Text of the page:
Luxury brand Burberry had a number of choices when deciding where to site its new multi-million pound manufacturing facility, which will be dedicated to producing the group’s iconic trench coat.
At a time when its Chinese customers make up a third of sales, a factory sited in Asia would have been welcomed by the world’s second biggest economy. Equally, Continental sales are vital to the firm’s prosperity so a factory in Europe would have made sense, especially when the pound is so strong against the euro.
Siting its new factory in either Asia or Europe would have cost a fraction of the amount Burberry is spending on its new manufacturing and weaving facility in Leeds, but Burberry knows that its British image and Yorkshire heritage are a vital part of its brand.
The decision will allow Burberry to continue to produce its most iconic product in Yorkshire, where the brand has been manufactured for over half a century.
Burberry’s CEO, Halifax-born Christopher Bailey, said he was delighted that the next chapter of Burberry’s manufacturing story will be right here in Yorkshire.
“It’s incredibly important that the heritage trench coat is manufactured in Britain,” he said.
“This plot of land means we can remain loyal to our Yorkshire heritage and textile industry in the heart of England and keeps a British icon on British soil. British manufacturing is a skill that we should be immensely proud of and build on.
“In a world that is changing and technology forever changing, it is important to foster the timeless skills and quality which is becoming more and more important.”
Work on the new site in the South Bank of Leeds, which will employ over 1,000 people, will start next year with an initial investment of £50m. The facility should be completed in 2019.
Richard Hunter, head of equities at Hargreaves Lansdown Stockbrokers, said: “The Burberry announcement ticks a number of patriotic boxes. Manufacturing of the iconic brand is kept in the UK, the Northern Powerhouse is given a fillip and Yorkshire will also benefit over the next few years, an area where Burberry is clearly comfortable to do business, as it has been over several decades.”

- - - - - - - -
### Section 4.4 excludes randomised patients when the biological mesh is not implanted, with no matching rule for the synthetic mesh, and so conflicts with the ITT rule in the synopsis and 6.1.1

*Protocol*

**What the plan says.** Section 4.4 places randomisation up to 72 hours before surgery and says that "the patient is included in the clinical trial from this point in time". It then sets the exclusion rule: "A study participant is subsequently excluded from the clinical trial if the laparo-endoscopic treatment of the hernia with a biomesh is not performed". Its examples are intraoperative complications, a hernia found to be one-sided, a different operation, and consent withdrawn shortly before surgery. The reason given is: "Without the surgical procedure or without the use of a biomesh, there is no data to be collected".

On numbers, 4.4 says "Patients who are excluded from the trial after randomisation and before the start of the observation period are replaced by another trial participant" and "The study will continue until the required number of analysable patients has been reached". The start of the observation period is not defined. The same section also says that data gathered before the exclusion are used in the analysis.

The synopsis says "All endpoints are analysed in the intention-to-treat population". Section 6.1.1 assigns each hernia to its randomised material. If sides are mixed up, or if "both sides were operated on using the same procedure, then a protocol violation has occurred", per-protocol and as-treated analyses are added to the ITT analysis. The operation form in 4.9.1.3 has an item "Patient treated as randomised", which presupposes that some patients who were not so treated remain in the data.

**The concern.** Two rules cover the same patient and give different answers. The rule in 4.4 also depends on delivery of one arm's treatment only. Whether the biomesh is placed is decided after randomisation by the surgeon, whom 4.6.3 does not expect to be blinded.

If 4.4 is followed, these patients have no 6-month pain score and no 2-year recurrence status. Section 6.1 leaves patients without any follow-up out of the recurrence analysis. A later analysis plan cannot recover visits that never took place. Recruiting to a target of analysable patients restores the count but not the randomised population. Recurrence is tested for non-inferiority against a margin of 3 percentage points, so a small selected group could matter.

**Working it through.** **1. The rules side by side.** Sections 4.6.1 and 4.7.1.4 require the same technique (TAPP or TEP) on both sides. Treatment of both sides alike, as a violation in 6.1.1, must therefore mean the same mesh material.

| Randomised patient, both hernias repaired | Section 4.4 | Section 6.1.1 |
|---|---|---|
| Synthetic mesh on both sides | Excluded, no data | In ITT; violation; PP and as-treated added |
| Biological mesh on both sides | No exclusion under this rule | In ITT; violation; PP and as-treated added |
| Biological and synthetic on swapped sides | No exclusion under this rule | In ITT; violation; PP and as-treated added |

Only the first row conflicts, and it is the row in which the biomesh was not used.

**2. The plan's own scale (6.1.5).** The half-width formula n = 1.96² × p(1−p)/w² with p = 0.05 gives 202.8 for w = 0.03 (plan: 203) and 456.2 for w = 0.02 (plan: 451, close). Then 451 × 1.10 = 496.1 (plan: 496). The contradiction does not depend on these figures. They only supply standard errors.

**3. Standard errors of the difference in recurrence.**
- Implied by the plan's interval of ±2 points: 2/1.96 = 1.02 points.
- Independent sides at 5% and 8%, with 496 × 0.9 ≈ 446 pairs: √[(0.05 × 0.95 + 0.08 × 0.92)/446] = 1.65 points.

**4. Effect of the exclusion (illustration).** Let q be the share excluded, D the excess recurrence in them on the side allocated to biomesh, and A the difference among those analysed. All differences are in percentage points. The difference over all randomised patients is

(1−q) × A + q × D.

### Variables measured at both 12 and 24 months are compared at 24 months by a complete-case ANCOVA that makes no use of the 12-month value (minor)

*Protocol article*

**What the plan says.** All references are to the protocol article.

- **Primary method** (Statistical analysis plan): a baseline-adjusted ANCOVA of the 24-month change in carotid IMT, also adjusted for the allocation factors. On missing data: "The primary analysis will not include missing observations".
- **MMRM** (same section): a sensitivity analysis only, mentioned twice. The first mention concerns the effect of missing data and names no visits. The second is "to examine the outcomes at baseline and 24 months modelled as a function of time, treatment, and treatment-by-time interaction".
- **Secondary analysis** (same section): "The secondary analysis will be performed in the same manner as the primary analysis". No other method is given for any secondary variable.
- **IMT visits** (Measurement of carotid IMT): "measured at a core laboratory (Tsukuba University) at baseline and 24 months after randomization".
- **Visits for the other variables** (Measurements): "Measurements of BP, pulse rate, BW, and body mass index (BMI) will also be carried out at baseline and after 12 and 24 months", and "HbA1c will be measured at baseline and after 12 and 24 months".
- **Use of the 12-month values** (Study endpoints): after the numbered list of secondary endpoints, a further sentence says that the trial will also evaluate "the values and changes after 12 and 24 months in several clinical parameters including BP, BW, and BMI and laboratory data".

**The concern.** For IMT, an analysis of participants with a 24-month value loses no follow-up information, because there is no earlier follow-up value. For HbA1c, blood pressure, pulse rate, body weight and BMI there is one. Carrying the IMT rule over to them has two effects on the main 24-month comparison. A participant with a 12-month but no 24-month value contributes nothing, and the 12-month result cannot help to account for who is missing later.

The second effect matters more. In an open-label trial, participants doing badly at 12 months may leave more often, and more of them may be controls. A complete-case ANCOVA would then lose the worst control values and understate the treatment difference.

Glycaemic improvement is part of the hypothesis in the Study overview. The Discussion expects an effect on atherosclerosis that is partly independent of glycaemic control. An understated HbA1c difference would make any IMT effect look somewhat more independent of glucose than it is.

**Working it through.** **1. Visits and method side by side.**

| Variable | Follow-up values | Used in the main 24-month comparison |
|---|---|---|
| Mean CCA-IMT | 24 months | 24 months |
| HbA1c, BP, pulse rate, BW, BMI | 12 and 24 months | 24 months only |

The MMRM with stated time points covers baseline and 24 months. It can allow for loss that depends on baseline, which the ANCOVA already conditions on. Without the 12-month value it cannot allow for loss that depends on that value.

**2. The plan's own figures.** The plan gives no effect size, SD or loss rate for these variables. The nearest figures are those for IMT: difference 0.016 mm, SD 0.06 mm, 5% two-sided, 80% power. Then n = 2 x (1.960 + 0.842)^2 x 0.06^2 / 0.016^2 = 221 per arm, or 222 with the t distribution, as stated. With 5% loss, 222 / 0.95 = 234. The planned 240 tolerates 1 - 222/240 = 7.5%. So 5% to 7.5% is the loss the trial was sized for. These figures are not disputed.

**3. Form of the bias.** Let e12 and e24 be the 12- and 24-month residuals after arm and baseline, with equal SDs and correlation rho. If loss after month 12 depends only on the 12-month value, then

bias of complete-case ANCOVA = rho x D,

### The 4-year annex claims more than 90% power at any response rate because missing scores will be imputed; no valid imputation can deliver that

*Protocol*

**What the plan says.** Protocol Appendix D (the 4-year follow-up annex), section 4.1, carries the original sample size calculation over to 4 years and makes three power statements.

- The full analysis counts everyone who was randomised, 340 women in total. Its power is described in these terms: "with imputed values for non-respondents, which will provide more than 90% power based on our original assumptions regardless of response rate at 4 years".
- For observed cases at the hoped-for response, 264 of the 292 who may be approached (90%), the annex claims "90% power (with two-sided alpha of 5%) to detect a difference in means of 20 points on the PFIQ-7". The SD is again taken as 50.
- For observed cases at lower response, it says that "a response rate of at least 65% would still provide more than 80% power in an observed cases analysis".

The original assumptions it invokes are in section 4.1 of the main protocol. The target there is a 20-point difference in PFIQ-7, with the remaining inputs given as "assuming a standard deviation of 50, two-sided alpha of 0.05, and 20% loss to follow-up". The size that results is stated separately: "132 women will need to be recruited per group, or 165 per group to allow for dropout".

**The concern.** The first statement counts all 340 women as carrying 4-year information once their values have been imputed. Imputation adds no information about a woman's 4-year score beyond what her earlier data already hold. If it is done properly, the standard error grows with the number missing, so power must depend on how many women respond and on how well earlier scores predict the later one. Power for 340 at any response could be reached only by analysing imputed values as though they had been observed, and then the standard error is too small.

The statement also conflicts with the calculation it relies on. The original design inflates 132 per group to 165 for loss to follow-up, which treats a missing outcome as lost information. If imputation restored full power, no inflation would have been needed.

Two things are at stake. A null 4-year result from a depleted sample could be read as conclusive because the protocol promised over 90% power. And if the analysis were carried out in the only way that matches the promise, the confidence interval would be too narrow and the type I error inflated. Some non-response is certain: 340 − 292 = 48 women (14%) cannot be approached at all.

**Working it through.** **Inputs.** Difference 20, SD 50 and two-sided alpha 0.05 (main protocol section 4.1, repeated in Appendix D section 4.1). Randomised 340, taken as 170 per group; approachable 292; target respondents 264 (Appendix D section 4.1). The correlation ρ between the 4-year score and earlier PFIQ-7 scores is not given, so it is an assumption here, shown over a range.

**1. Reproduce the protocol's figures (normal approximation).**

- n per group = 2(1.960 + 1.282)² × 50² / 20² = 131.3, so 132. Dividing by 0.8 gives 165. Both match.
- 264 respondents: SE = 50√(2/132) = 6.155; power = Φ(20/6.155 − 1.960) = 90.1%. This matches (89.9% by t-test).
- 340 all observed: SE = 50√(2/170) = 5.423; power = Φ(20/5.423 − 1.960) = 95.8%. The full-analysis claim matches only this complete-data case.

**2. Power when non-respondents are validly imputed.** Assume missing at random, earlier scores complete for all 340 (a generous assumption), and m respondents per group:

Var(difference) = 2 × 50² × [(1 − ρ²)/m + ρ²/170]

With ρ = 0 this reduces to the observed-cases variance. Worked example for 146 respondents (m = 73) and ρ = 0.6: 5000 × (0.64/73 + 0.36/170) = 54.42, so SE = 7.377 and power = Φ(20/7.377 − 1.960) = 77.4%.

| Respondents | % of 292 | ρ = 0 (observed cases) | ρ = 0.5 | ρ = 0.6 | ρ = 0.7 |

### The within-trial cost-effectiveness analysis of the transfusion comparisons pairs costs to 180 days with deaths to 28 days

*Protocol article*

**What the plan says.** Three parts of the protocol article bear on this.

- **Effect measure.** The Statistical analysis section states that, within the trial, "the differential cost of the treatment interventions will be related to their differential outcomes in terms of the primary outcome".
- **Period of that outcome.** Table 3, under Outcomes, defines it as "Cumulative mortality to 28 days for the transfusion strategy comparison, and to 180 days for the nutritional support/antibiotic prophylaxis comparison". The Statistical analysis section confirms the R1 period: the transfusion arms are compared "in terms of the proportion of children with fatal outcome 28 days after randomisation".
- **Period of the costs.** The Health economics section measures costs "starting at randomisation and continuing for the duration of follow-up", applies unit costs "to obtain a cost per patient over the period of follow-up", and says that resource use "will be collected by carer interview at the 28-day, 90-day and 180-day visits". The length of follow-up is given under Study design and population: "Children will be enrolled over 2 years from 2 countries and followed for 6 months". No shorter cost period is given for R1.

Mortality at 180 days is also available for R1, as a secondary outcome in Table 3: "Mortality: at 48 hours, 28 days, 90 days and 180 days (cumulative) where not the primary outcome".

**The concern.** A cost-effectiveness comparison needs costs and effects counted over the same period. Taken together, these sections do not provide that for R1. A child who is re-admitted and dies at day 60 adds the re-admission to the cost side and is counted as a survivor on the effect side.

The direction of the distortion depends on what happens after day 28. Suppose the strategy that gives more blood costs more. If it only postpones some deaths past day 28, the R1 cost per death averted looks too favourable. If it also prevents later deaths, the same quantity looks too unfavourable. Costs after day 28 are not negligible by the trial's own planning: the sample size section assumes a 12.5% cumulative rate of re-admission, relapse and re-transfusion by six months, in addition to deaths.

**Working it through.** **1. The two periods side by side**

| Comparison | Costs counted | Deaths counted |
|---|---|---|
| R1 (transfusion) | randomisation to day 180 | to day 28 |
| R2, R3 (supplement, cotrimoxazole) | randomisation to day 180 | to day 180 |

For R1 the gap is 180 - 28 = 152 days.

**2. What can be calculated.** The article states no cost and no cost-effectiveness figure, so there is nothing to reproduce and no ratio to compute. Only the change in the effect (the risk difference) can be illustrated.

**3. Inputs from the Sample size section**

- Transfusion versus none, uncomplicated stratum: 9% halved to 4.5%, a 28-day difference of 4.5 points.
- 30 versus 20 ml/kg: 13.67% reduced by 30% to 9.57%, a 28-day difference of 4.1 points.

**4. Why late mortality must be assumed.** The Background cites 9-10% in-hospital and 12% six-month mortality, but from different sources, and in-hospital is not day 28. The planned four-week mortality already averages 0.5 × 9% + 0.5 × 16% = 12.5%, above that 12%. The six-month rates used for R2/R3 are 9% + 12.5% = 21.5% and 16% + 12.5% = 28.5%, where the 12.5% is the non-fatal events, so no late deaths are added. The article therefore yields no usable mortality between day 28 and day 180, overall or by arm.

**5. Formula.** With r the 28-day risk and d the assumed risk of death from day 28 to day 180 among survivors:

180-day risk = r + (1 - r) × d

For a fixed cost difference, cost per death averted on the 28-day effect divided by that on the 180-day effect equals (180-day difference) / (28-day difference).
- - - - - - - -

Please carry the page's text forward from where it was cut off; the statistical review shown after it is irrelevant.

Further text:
The new facility will replace two centres in West Yorkshire. The plan is for all the employees from Castleford and Cross Hills to move to the new site. The company employs 700 staff in Castleford and 70 in Cross Hills.
This has raised a few questions about what will happen to the Castleford and Cross Hills sites.
Darren Travis, GMB organiser for the Castleford site, said: “The Castleford building is not really fit for purpose any more. It’s tired, there is asbestos and Burberry is an expanding company so it needs a new home.
“But it is a blow to Castleford as a town. We have had clothing manufacturers on the site for more than 100 years – it is the end of an era.”
A vital question now is whether the 770 skilled workers will move to Leeds. For the 700 in Castleford, it means a commute of less than half an hour. For the 70 in Cross Hills, it means a 50-minute commute. Neither are insurmountable and Burberry has stressed that it values the “incredible skill” of its employees.
“This is the start of the dialogue with our employees,” said a spokesman.
“We want every single one of our employees to keep working for Burberry.”
Mr Bailey’s decision shows that the firm has learned from its previous mistakes. In 2007 it closed a factory in South Wales with the loss of 300 jobs.
At the time Burberry said the polo shirts produced at the site could be made at greater quality and with significantly lower cost overseas.
Such a decision was short-sighted.
Burberry’s investment in Yorkshire and its commitment to its skilled workers should be applauded.
Mr Bailey may mix with the likes of Elton John and the Beckhams, but he hasn’t forgotten his own Yorkshire heritage.